Watch robotic fish swimming to the beat of human heart cells

This could pave the way for functional artificial hearts.
Derya Ozdemir
A synthetic fish powered by human heart cells. Michael Rosnach, Keel Yong Lee, Sung-Jin Park, Kevin Kit Parker

To uncover the secrets of the human heart, we need to be clever.

And building a school of robotic fish powered by human heart cells is just one way of doing that.

A school of robotic fish created with this technique by a team of researchers at Harvard University and Emory University has come "alive": They can swim by recreating the contractions of a pumping heart. The heart cells in their body contract and stretch, causing their tails to move autonomously.

This shows how lab-grown heart tissue can be designed to maintain a rhythmic beat indefinitely, taking science one step closer to building an artificial heart and offering a unique platform to investigate cardiac illness like arrhythmia.

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Aquatic hearts beating to their own drum

The idea behind the fish is geniusly simple: These zebrafish-based biohybrids are made of paper, plastic, gelatin, and two strips of living heart muscle cells. One strip runs along the robot's left side, while the other runs along the right. When the muscle cells on one side contract, the tail moves in that direction. This propels the fish through the water. The opposite side's muscle cell strip similarly stretches as a result of the action. This stretching then sends a signal to the cells, causing them to contract, which keeps the swimming motion going.

The researchers also created an autonomous pacing node, similar to a pacemaker, that regulates the frequency and rhythm of these spontaneous contractions. The two muscle layers and the autonomous pacing node work together to generate continuous, spontaneous, and coordinated back-and-forth fin movements.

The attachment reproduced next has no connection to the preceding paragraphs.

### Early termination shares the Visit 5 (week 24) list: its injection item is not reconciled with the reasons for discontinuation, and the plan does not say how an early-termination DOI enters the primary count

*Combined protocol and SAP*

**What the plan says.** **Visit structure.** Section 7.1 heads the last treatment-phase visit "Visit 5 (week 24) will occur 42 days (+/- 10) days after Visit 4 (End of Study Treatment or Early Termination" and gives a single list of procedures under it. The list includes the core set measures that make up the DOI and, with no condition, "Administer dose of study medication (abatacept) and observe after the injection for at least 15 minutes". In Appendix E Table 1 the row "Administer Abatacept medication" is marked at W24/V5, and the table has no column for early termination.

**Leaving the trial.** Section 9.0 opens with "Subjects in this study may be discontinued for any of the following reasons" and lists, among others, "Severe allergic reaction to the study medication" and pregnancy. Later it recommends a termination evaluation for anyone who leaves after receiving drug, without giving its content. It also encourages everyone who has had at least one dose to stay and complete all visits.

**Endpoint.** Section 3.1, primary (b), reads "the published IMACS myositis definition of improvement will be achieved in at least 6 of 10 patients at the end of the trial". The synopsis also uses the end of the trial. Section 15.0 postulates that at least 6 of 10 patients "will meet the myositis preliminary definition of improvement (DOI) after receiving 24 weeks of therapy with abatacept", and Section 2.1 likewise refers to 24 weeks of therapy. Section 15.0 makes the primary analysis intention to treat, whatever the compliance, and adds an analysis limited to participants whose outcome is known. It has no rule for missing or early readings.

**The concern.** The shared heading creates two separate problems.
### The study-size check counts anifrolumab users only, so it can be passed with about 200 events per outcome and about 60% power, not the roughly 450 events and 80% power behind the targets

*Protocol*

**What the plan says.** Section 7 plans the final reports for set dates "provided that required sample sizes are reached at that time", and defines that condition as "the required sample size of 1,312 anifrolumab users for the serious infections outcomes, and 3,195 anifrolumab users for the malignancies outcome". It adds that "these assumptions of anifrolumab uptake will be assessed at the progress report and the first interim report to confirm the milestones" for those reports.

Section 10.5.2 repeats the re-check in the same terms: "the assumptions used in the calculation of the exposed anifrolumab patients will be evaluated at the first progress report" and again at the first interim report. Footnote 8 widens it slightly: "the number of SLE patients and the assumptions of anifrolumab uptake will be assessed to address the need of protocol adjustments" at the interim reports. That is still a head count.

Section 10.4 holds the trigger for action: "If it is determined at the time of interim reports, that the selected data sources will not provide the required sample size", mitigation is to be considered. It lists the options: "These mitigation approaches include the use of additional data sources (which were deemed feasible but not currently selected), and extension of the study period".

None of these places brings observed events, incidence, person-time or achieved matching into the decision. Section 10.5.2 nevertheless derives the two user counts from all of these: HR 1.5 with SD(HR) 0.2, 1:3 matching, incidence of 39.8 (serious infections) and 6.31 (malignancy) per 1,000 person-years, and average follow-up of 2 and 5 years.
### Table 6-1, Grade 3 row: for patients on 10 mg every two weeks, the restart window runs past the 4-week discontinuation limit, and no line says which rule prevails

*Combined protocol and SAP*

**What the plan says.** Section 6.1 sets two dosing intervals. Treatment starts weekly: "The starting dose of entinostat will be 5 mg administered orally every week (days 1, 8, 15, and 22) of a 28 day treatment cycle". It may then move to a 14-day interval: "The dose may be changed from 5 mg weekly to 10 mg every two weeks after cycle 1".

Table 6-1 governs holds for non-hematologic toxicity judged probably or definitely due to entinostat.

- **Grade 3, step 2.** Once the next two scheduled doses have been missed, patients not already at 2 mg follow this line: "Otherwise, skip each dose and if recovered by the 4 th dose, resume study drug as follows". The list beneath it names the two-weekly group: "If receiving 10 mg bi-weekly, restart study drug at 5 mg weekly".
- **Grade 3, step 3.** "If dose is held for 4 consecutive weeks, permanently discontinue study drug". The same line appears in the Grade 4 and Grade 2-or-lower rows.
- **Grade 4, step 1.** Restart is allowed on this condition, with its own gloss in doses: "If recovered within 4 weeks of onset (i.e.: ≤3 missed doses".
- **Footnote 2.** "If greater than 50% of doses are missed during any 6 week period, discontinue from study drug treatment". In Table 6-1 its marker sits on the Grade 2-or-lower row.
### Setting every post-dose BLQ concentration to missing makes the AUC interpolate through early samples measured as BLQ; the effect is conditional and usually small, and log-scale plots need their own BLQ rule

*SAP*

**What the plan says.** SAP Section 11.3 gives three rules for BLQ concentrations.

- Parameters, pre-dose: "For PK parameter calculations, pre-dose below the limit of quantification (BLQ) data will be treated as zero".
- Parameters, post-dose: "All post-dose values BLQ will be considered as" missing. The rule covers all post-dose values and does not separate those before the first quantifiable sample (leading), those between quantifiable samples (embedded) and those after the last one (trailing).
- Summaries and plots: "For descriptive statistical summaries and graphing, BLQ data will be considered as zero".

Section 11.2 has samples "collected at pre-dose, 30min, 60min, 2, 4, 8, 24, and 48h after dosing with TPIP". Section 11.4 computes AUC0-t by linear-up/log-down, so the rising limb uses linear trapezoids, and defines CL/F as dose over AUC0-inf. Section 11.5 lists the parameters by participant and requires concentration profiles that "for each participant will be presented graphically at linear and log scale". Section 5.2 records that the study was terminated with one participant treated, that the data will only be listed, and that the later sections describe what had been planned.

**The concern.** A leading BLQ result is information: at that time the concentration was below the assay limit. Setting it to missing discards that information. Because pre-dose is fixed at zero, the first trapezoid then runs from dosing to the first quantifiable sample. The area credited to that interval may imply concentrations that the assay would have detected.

Watch robotic fish swimming to the beat of human heart cells
The faux-fish swimming. Source: Keel Yong Lee, Sung-Jin Park, Kevin Kit Parker

"We don't need any external stimulation," co-first Sung-Jin Park, a former postdoctoral fellow at Harvard's Disease Biophysics Group, explains in a press release. "They stimulate themselves, they exercise by themselves and they get stronger."

This closed-loop system can propel the fish for more than 100 days. Furthermore, the biohybrid fish age like fine wine -- unlike the fish in your fridge. Over the first month of the experiment, the amplitude of muscle contractions, maximal swimming speed, and muscular coordination increased as the cells grew. The biohybrid fish eventually reached speeds and swimming efficiency comparable to wild zebrafish.

Heart treatments of the future

The researchers also examined data like the rhythm and frequency of each contraction, which could help us understand how the hearts of people suffering from cardiac arrhythmia, or irregular heartbeats, work. Furthermore, these findings could aid in the advancement of pacemaker technology.

The researchers also intend to eventually construct a completely functioning heart; however, there are limitations to this, as the biohybrid fish tissue "beats" spontaneously, with little control over its behavior. To overcome such drawbacks, the team plans to create an even more complicated biohybrid organism next, progressing toward more lifelike artificial hearts.

In the future, such biohybrid robotic systems may even fly to space, as researchers believe they are the perfect approach to study microgravity-induced muscle atrophy, or the breakdown of muscle tissue caused by space's lack of gravity, which is something that dangers astronauts. The possibilities are truly limitless, and these squirmy tiny fish are an excellent starting point for grander breakthroughs.

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